Clark Griffith, 1912-1920
Record as Senator Manager: 693-646, .518 Pct.
1912: 91-61 .599 Pct. 2nd
1913: 90-64 .584 Pct. 2nd
1914: 81-73 .526 Pct. 3rd
1915: 85-68 .556 Pct. 4th
1916: 76-77 .497 Pct. 7th
1917: 74-79 .484 Pct. 5th
1918: 72-56 .563 Pct. 3rd
1919: 56-84 .400 Pct. 7th
1920: 68-84 .447 Pct. 6th
Along with Ban Johnson and Charlie Comiskey, Clark Griffith was a major figure in getting the AL off the ground. As manager of Comiskey’s White Sox in 1901, the Pale Hose were the first AL champions. With Johnson’s persuasion, Griffith moved on to New York to lead the recently relocated Baltimore Orioles. As the Highlanders pilot, Griffith led the Highlanders to two second place finishes in 5 and a half seasons at the helm. Following his resignation in 1908, Griffith was rumored to be Washington bound with reports that Joe Cantillon was on his way out as the Nats manager. But the Senators improvement in 1908 prompted Thomas Noyes to keep Cantillon on board. Griffith, surprisingly, went to the National League to head Cincinnati for 3 years. Nonetheless, Griffith kept his eye on possible developments in Washington.
When Jimmy McAleer suddenly resigned after 1911, Noyes, a friend of Griffith, seized his chance to bring the Silver Fox to D.C. Not only was Griffith offered the Nats managerial position, but Noyes also sweetened the pot by allowing Griffith a chance to buy a half interest stock in the franchise. Griffith, seeing his old friends Johnson, Comiskey, as well as former teammate McAleer owning significant chunks of various franchises, longed to possess ownership himself. Griffith declined the Reds offer to return as their manager and mortgaged his ranch in Montana to come up with the funds to acquire the half interest in the Senators. On October 30, 1911, Griffith was formally announced as the Senators manager.
Immediately, the Senators on field fortunes turned for the better. Washington zoomed up to 2nd in 1912 thanks to Griffith’s early season purchase of Chick Gandil. The Senators peeled off an AL record 17 game win streak after Gandil’s arrival. Clyde Milan topped the league with 88 steals, Gandil hit at a .305 clip with 81 RBI and Walter Johnson‘s 33 wins catapulted the Senators to an impressive 91-61 record. Unfortunately, Noyes did not live to see the Senators turn around, having passed away in August. Griffith was rewarded with a seat on the board of directors.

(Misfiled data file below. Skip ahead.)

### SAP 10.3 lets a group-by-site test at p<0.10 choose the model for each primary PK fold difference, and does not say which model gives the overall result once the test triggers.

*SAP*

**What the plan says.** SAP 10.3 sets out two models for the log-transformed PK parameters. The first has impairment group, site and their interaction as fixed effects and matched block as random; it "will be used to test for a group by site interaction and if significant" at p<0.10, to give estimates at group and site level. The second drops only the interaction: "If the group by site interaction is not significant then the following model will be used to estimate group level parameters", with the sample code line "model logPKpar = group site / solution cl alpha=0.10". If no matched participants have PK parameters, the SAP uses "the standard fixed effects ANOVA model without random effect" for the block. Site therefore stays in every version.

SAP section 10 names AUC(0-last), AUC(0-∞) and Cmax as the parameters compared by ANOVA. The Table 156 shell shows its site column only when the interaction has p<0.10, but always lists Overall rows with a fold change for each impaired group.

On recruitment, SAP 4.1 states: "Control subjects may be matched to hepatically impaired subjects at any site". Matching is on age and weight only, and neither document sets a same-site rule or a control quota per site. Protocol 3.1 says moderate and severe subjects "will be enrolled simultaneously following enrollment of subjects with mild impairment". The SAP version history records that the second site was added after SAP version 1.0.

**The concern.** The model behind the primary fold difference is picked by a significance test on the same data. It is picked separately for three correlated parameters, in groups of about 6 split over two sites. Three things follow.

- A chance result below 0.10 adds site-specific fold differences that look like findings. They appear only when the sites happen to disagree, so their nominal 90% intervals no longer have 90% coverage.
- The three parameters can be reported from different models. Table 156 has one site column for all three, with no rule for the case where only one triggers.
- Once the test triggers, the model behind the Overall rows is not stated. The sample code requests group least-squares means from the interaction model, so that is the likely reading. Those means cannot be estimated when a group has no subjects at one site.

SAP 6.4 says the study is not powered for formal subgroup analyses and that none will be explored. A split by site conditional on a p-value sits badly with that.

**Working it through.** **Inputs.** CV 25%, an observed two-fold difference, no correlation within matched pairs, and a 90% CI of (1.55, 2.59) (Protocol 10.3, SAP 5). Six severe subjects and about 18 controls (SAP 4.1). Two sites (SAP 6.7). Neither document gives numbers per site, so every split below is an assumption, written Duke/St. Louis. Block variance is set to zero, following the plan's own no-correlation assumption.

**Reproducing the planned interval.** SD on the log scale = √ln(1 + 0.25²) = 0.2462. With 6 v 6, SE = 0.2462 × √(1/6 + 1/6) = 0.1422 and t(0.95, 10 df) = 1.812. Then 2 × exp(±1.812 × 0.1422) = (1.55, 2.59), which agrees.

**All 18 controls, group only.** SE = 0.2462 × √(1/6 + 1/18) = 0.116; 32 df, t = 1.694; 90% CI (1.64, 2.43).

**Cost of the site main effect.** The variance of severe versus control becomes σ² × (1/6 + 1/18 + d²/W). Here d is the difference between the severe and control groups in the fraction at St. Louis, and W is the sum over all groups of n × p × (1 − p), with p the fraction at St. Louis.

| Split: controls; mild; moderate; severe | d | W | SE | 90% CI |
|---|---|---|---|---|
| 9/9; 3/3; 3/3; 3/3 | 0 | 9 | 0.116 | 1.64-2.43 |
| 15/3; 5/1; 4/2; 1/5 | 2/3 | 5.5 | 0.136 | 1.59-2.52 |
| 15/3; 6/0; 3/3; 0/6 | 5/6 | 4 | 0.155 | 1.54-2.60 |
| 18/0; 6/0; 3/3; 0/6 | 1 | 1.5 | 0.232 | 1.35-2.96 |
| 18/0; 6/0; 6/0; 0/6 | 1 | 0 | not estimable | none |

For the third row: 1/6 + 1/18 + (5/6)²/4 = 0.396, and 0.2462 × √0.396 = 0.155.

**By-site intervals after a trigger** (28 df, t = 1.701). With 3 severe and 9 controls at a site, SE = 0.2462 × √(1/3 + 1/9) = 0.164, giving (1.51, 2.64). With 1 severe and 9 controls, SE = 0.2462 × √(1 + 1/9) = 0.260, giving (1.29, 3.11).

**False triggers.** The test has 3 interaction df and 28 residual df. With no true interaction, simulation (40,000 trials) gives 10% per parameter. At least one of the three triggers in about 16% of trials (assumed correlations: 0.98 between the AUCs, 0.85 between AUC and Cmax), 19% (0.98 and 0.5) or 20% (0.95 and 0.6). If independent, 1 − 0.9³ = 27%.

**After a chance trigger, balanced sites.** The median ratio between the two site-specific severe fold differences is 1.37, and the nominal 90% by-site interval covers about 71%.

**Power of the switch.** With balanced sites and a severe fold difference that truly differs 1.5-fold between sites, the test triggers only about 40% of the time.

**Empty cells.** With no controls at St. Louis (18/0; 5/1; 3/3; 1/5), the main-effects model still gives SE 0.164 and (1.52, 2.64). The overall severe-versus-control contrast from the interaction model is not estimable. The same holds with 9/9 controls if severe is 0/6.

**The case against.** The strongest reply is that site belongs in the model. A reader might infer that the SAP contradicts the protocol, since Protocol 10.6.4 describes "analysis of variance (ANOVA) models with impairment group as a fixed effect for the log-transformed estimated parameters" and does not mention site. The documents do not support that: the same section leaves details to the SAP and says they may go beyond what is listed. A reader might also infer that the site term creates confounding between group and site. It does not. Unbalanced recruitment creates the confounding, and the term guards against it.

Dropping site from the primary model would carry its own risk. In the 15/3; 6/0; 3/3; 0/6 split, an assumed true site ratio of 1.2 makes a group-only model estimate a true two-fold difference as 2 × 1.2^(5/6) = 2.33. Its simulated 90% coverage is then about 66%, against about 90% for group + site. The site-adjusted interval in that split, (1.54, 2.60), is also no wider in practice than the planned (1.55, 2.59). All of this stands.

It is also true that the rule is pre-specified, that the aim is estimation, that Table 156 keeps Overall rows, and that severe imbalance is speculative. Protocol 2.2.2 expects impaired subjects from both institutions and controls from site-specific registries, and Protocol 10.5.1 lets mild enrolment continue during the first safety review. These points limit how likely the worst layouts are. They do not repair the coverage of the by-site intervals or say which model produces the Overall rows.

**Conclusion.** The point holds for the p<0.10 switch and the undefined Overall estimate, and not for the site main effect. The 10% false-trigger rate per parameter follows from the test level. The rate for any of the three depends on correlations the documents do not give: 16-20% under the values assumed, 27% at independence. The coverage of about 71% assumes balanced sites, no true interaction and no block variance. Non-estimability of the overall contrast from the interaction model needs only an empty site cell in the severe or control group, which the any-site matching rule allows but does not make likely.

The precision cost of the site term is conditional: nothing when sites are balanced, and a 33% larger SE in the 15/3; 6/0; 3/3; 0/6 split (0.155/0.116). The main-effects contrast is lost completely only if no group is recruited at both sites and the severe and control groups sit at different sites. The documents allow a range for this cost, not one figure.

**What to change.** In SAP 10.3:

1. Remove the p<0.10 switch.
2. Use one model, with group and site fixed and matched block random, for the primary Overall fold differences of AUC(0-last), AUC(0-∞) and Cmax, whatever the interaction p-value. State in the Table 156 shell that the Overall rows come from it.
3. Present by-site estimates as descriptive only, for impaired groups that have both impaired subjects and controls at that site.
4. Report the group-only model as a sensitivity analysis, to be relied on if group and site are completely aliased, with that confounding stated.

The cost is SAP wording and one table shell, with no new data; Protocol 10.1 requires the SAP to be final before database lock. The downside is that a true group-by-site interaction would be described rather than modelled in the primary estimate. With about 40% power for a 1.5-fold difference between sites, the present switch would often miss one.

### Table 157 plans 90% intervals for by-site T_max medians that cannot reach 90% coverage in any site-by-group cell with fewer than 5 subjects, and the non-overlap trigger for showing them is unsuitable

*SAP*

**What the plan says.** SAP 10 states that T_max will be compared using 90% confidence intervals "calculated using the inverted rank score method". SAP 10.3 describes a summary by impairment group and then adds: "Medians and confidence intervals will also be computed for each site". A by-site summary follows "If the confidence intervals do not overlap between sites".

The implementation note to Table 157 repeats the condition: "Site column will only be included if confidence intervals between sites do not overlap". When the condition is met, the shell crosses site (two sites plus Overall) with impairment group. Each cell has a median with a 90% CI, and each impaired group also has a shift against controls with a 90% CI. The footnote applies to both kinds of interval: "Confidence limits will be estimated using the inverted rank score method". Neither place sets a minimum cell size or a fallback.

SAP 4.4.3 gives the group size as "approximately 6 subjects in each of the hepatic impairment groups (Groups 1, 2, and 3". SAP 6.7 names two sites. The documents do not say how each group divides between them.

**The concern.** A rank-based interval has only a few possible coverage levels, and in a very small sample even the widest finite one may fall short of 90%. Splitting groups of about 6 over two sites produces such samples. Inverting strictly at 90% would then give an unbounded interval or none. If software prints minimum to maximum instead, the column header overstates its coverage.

It was more of the same in 1913. A second consecutive runner up finish, Gandil leading the team in batting at .318 and Milan’s 75 swipes again tops in the AL. The story of 1913 was Johnson. An incredible 36-7 mark, a 1.13 ERA, 11 shutouts and a 55.2 consecutive scoreless inning streak established the Big Train as, without a doubt, the best pitcher in all of baseball.
Hamstrung by the board of directors to improve an anemic offense, Griffith’s squad slid to 3rd place in 1914. Gandil’s production slipped to .259, prompting Griffith to hit the bushes in search of a replacement. Milan stole only 38 bags, but he led the team with a .295 average, indicative of the club’s offensive woes. If not for Johnson’s 28 wins, there is no telling how far the Senators would have fallen. An interesting side note to 1914 was the ML debut of Irish Meusel in a Washington uniform. The same Irish Meusel who would, 10 years later for the Giants, inexplicably not throw home as the winning run scored for the Senators in game 7 of the 1924 World Series.